The great masters say that the first practice of meditation is to allow the mind to settle into a state of ‘calm abiding’, where it will find peace and stability. It can then rest in the state of non-distraction, which is what meditation really is. When the mind is able to settle and be peaceful, our innate wisdom and compassion will naturally arise.
When we first begin to meditate, we often use the breath as the focus of the practice – just mindfully watching the breath. If thoughts or emotions arise, we just note them and then return to watching the breath.
This is actually a great way of training our mind, of being more able to work with our thoughts and emotions. We are less likely to follow negative thoughts and get bogged down in negative or anxious stories.
There are many scientific studies that show, even on brain imaging, that meditation creates a lasting impact on brain function that promotes positive thoughts and compassion for others, decreases anxiety and depression and boosts immunity.
Is attending a retreat a good way of rejuvenating the mind, body and soul?
A retreat is a way of simplifying your life, by removing yourself from your daily routine as you enter into a peaceful meditative environment. Added to that is the study of ancient wisdom teachings, which are based on the understanding of the suffering of this life and the way to overcome that by showing how to fulfill our human potential of limitless compassion and wisdom.
Leaving behind the flurry of our daily lives, meditation is a way of being rather than doing, and it is within this space that rejuvenation of body and mind can take place. Worries, fears and constant busyness will have less hold on us, giving us a wider and deeper perspective of what is important in life.
Buddhism is a philosophy and less a religion. Can you please explain the difference?
Buddhism analyses and understands the nature of our existence and works with that, rather than dependence on a creator. Everything is subject to change, so grasping onto thoughts and phenomena, which constantly change, will bring us suffering. We have the capacity to create the causes and conditions for a positive future, relieving suffering and to bring happiness to our fellow beings and ourselves.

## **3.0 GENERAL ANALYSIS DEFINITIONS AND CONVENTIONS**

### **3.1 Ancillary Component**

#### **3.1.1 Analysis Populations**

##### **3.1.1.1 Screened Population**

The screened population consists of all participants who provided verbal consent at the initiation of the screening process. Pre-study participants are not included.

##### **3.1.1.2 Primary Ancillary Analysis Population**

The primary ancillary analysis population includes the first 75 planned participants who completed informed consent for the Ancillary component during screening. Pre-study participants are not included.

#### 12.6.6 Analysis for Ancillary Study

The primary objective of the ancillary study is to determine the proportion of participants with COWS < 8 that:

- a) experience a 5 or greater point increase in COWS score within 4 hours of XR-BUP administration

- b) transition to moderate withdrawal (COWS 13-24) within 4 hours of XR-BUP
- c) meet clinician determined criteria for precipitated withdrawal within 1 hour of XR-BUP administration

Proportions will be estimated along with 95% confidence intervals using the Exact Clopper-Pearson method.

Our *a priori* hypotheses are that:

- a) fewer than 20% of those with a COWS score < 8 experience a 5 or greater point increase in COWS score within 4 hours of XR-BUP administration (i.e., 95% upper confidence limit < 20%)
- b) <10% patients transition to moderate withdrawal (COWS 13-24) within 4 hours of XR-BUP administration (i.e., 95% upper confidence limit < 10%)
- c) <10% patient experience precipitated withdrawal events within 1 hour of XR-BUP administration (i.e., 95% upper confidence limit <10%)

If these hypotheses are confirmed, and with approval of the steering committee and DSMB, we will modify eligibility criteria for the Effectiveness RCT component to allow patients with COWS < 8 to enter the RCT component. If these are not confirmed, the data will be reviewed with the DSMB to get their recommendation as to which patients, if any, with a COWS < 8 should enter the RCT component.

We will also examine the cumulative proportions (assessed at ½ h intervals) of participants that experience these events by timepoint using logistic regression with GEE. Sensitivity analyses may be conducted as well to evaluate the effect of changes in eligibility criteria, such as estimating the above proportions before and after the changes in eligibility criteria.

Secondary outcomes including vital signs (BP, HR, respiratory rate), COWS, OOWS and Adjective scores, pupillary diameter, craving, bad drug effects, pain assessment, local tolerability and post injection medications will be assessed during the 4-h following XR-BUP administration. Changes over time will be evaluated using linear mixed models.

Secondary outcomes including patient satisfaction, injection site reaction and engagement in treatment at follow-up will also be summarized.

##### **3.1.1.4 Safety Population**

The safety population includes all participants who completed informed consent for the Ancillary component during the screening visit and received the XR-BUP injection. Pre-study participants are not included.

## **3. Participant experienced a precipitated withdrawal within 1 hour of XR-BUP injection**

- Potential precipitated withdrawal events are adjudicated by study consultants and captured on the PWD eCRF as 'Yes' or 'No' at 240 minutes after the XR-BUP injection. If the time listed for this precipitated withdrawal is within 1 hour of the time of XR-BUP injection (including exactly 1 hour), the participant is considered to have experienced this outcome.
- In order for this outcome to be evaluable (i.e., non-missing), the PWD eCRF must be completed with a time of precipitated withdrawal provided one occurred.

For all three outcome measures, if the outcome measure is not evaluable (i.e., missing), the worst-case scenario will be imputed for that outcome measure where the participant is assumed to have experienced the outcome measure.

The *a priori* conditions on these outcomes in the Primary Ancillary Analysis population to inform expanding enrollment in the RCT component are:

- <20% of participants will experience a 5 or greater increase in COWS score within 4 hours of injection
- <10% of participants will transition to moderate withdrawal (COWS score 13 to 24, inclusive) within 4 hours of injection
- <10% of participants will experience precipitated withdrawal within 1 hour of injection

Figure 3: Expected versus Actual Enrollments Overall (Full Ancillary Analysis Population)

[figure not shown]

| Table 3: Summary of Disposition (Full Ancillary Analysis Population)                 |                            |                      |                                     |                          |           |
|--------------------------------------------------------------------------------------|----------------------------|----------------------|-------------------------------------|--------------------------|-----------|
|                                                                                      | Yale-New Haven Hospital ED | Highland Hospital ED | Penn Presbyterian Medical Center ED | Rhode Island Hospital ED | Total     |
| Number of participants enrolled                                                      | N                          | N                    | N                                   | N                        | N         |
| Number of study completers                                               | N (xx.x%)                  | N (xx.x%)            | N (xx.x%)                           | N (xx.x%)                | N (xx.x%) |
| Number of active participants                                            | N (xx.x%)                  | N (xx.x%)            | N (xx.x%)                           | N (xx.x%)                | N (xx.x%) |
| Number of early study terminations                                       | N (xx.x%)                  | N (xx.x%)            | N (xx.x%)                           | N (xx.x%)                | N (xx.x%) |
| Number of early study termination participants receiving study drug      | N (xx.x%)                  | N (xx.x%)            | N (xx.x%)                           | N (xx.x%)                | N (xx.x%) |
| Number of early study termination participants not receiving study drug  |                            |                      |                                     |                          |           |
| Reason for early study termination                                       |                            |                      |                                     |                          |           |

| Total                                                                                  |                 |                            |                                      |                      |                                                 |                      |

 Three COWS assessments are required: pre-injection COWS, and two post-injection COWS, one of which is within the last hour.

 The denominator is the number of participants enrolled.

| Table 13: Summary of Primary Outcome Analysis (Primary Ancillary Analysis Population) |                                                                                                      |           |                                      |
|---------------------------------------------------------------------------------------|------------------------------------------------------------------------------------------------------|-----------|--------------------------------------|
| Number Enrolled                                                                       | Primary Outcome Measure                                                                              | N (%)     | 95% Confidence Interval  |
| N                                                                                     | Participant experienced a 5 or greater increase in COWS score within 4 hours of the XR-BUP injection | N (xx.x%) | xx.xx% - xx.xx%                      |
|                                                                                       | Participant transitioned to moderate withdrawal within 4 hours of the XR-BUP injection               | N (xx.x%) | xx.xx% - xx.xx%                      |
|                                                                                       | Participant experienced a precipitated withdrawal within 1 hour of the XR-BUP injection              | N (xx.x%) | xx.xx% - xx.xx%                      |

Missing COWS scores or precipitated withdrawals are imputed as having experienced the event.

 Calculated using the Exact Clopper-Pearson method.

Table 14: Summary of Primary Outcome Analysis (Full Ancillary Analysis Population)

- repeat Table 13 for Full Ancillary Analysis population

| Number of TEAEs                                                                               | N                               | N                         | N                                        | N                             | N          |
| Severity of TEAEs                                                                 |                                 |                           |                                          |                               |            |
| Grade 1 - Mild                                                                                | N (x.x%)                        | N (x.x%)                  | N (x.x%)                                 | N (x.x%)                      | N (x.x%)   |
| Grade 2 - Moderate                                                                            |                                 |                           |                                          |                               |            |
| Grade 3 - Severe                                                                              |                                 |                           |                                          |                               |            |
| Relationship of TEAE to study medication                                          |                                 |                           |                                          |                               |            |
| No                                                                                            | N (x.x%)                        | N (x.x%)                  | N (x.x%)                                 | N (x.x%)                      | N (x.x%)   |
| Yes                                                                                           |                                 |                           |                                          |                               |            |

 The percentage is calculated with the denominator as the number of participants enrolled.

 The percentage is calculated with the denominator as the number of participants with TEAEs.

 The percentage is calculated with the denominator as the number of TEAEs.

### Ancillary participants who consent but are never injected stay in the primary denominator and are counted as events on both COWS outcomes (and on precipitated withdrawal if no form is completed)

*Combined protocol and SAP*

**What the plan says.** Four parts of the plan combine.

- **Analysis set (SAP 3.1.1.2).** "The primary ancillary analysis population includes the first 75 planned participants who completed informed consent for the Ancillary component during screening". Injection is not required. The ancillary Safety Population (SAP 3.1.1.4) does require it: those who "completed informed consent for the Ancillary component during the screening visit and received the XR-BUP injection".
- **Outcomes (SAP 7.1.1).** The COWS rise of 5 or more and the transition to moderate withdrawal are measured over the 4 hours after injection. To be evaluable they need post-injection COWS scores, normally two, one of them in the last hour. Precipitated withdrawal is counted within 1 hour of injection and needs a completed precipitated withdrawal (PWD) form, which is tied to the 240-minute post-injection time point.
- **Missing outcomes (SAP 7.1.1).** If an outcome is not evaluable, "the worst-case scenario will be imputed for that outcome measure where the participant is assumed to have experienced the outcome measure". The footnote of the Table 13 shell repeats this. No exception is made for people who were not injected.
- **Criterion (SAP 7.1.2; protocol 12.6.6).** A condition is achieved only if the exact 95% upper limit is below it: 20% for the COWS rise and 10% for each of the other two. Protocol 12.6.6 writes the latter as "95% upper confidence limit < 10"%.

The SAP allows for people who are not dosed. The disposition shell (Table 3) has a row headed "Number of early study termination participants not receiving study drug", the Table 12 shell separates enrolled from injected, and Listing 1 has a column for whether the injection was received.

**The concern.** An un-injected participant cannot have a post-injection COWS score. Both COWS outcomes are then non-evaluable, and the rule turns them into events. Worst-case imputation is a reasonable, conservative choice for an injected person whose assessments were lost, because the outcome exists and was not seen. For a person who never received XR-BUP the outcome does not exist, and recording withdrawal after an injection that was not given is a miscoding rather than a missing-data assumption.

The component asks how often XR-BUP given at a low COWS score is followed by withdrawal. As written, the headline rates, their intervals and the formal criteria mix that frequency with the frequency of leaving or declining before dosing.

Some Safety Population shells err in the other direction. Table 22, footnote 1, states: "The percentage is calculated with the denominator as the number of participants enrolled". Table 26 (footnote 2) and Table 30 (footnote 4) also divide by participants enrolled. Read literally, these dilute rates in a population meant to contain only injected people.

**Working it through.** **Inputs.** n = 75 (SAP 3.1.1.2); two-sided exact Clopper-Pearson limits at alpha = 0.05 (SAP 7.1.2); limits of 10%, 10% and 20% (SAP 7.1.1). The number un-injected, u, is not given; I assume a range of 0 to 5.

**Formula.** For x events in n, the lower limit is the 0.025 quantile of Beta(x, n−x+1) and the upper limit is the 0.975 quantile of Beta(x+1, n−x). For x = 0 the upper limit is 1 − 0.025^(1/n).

Who can participate in the 10-day retreat?
The retreat is open to anyone – you don’t have to be a Buddhist and you don’t need to have ever meditated before. Many people come to retreat to learn to meditate for the first time. It’s the perfect environment for a beginner. At the same time, Buddhist practitioners who have spent years in retreat, come to hear the teachings and meditate.
Is it appropriate for children to attend?
The children’s program is designed for school age children and teens. The children attend daily Buddhist sessions, which include teachings, meditation and compassion practices and creative and expressive arts.
The children love to debate in the sessions and to investigate and discover answers for themselves, and they really do learn to meditate! Parents love being in an environment that provides an education for their children’s hearts – nurturing inner values such as peace, love, compassion, forgiveness and understanding.
People can find out more about the retreat at an Open Day. Please tell us about this?
We are really looking forward to people from the local area coming to meet us at our Open Day on the afternoon of January 15 and to see what retreat is like. At the Open Day, people can learn about meditation, participate in short guided meditation sessions, go on a tour of an authentic Tibetan Shrine and generally experience a special insight into Tibetan culture right here in Myall Lakes. There will be activities for children and families.